Michael Campana prodded me a bit this morning on Waterwired regarding a discussion happening here and elsewhere about the possibility of abandoning Phoenix as the place runs out of water. It’s a strong meme, and it comes up frequently among those who recognize the fragile nature of cities of the desert southwest as growth-fueled water demand rises while climate change appears likely to reduce future supply.
This applies across the southwest, and I don’t mean to single out Phoenix. It’s just a handy example of a big problem, which you can see here in a nutshell (thanks to Terry Fulp at the USBR for sharing the latest version of this graph). You can imagine the trend lines continuing in their respective directions, and Phoenix drying up and being abandoned, dust bowl style.
As I explained over in the comments at Michael’s, here is why I think that is not likely to happen, and what interests me about the current discussion of alternative paths forward.
If one quantifies all the water there is available to the lower basin states, and looks at how that water is now being used, one can a number of solutions short of shutting Phoenix (or Las Vegas, Nev., or Albuquerque) down. We know, for example, that Phoenix could consume far less water per capita. There could be a major shift of water from ag to urban users in Arizona and the rest of the West. We could pursue coastal desalination, freeing up Colorado River water. These things are all too expensive and/or politically painful now to contemplate, but they are far less expensive and politically painful than abandoning Phoenix etc. There will reach a crossover point on my hypothetical cost/pain curve where these solutions, or steps like them, will be implemented.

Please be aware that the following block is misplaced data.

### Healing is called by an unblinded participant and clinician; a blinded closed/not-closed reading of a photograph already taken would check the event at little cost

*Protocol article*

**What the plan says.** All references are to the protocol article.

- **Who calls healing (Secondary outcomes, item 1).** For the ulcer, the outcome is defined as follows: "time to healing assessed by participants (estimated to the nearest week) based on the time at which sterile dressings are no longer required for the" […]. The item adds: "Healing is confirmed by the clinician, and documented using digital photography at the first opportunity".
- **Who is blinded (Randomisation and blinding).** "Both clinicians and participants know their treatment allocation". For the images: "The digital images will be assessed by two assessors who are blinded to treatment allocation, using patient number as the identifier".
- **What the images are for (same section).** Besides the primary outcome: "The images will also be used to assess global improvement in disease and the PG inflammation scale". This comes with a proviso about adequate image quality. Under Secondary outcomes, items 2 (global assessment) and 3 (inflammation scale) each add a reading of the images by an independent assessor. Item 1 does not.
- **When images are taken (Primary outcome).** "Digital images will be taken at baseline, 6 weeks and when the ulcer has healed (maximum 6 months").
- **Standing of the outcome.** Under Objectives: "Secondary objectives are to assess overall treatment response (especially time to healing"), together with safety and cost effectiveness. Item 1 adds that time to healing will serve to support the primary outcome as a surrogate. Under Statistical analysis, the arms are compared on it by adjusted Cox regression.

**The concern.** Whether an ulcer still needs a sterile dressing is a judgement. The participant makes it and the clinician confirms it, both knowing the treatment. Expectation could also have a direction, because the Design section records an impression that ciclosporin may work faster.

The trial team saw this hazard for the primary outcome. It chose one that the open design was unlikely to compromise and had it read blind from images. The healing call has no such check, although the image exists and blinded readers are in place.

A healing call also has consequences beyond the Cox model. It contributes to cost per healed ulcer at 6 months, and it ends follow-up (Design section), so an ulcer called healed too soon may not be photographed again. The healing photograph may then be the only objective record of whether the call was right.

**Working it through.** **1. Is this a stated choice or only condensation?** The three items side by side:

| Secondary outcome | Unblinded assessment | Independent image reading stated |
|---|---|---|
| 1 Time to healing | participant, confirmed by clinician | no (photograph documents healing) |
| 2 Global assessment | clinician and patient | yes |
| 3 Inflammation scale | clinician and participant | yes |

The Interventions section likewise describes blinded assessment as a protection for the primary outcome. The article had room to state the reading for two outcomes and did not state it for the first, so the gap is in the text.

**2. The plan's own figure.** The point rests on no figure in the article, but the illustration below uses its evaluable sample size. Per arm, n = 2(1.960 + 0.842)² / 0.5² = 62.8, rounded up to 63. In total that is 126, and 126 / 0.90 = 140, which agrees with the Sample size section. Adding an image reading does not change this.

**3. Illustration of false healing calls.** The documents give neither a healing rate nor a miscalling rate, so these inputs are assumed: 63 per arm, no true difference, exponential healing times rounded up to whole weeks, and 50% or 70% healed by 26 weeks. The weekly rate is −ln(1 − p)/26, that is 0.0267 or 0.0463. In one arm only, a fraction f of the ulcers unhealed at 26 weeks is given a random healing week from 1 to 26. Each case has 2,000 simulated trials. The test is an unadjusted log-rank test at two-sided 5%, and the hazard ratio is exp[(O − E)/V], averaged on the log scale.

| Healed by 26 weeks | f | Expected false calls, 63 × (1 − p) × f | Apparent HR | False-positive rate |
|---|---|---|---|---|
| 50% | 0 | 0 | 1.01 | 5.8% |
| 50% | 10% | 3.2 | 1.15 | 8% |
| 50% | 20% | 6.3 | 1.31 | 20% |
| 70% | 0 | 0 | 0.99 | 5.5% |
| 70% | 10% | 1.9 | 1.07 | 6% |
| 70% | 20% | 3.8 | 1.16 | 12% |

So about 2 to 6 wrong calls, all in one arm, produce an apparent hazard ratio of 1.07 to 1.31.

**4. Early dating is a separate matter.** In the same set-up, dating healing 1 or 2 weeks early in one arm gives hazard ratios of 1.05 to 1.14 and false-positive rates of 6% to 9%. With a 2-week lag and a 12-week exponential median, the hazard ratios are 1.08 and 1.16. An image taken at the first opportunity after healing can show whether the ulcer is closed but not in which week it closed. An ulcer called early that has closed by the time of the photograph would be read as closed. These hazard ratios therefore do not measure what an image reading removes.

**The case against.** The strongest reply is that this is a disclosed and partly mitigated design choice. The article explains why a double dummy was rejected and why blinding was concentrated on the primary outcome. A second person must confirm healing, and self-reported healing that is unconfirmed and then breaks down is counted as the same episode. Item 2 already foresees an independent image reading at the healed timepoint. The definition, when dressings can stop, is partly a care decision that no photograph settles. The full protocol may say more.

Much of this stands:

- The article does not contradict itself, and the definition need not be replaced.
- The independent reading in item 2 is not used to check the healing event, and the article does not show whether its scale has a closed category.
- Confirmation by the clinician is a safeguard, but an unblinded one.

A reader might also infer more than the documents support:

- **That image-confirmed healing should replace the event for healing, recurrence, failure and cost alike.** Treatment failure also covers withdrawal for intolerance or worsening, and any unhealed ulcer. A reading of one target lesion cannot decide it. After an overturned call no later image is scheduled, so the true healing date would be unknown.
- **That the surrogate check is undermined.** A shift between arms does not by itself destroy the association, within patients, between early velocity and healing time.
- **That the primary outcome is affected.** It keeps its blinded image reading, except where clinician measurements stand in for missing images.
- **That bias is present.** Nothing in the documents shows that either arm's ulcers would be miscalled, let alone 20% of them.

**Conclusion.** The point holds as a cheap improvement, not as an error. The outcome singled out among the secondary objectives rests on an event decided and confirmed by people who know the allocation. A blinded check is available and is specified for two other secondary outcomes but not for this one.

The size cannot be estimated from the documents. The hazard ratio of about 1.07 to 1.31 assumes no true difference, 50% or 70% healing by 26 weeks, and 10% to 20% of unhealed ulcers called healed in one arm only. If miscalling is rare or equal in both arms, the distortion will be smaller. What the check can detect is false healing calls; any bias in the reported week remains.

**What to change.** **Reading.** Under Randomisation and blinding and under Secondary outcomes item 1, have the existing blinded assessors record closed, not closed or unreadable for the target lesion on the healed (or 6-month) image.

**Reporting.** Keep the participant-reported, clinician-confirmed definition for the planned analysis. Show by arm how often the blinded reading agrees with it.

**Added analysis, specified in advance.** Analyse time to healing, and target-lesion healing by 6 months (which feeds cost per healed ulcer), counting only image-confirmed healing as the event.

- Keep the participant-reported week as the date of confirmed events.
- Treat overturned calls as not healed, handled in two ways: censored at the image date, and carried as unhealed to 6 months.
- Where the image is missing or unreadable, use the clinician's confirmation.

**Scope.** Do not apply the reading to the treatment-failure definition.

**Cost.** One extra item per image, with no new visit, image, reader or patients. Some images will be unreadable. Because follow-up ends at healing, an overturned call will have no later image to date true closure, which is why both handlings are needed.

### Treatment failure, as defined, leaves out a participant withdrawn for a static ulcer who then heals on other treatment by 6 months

The question I’m thinking hard about is what the political/policy/institutional/engineering framework looks like that we’ll need to have in place to sensibly handle the transition when we hit that point on the pain curve.